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Events in Tallinn
In 1602 the Polish troops led by Jan Zamoyski conquered most of the Estonian territory and reached Reval. 1602
1603 In summer 1603, weakened by diseases and scarcity of food the town of Tartu surrendered to Poland.
In August 1605 King Charles IX attempted to establish the supremacy of the Swedish legislation in Reval, which, however, did not ensue due to the opposition of the city. 1605
1613 In 1613 the construction of entrenchments and bastions in the Dutch style was begun in Lübeck, the fortifications were completed by 1634.
1621 In 1621 after a month of besiegement Riga surrendered to King Gustav Adolf of Sweden.
1624 On Midsummer Day 1624 the ruins of Tartu Dome Church catch fire from the Midsummer bonfire.
On the eve of June 29th, 1625 the spire of St Olaf Church was hit by lightning destroying the building together with nine neighbouring houses. The restored church was consecrated in 1628 and the spire was finished in 1651. 1625
In January 1626 King Gustav II Adolf arrived in Reval to present his reform project concerning taxation, the religious and educational situation, legal processes and administration of justice. The Town Council of Reval and the Estonian Knighthood regarded it as a restriction of their rights and expressed strong opposition to the reforms. The King threatened with military force. 1626
1626 On August 26th, 1626 the rule of Tartu went over from the Poles to Swedish troops.
In May 1630, ignoring the privileges of Reval, King Gustav II Adolf imposed new taxes on the city – the mill tax and the tax on foodstuffs imported into the city. 1630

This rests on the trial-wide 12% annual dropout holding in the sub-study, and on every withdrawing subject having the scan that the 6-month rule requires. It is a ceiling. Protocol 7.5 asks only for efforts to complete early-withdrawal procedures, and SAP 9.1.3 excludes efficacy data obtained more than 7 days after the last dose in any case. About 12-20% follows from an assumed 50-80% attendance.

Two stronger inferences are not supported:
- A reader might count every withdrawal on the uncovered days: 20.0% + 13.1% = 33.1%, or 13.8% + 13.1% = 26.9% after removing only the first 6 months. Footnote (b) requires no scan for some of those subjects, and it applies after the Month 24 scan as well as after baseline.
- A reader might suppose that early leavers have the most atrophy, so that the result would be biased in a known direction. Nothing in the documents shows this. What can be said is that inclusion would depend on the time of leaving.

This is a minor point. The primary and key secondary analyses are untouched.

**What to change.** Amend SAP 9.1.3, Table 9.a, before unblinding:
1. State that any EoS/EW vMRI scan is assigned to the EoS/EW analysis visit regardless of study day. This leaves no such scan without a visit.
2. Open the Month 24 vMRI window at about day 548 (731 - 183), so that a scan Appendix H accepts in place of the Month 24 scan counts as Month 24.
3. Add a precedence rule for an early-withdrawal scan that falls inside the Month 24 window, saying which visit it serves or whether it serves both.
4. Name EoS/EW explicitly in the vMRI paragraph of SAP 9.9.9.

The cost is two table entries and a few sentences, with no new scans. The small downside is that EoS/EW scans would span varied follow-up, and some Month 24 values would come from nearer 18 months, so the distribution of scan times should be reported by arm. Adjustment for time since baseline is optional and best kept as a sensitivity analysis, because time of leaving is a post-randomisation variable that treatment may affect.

1630 In 1630 the highest court authority, Livonian Highest Court, was opened on the initiative of Governor-General Johan Skytte.
In 1631, a school was established in St Michael’s convent building which had been left vacant after the death of the inhabitants. 1631
The building of St Michael convent on the city model in 1683 In 1631 the Town Council issued a new clothing regulation establishing strict restrictions based on the social status of the citizens. Thus, for instance velvet, gold chains and expensive furs were only allowed for merchants, whereas wealthier artisans could wear velvet and silk etc. Common workers had to wear the clothing of peasants. 1631
1631 In 1631 the first Estonian printing house was established in Tartu.
1632 On October 15th, 1632 the opening ceremony of Academia Gustaviana, the university with four faculties in Tartu.
1634 In 1634 Stockholm became the capital of Sweden.
1640 In 1640 the city centre of Helsinki was brought to its present location.
In 1641 the first Estonian ABC book was published in Reval. 1641
1642 In 1642, presumably the first Estonian student, Johannes Freyer from Tallinn, began his studies at the University of Tartu.
1645 In 1645, Visby was assigned to Sweden under the Treaty of Brömsebro.
In 1653 the bürgermeister Michael Paulsen established a silk weaving manufacture in his house at 9 Vene Street. It operated until 1664 followed by the establishment of a mint in the same building. 1653
1656 In October 1656, after 77 days of besiegement the town of Tartu surrendered to the Russian forces.
1657 In 1657 Tsar Aleksei ratified extensive privileges for Tartu, however, the citizens were not allowed to leave his territories.
1660 In 1660 the number of inhabitants in Stockholm approached 60 000.
In 1664 the first paper mill was established in Reval operating until 1710. 1664
On January 27th, 1672 the rights of the guilds were extended in order to supervise the Town Council. 1672
On October 16th, 1675 the King issued the order for joining the small guilds. The guilds opposed to the edict followed by various disputes and conflicts. The guilds were joined in 1699. 1675
On June 6th, 1684 the town of Toompea and its cathedral (Dome Church) were destroyed by fire. The cathedral was restored by the end of 1686. 1684
In 1687 King Charles XI appointed the bürgermeister of justice as the head of the Town Council directly liable to the King. 1687
1697 In 1697 the 400-year old royal residence, The Three Crowns (Tre Kronor), was destroyed by fire in Stockholm.
1699 In November 1699 the university was moved from Tartu to Pärnu for fear of the outbreak of the Great Northern War.
In 1669 the last Hanseatic Days took place in Lübeck.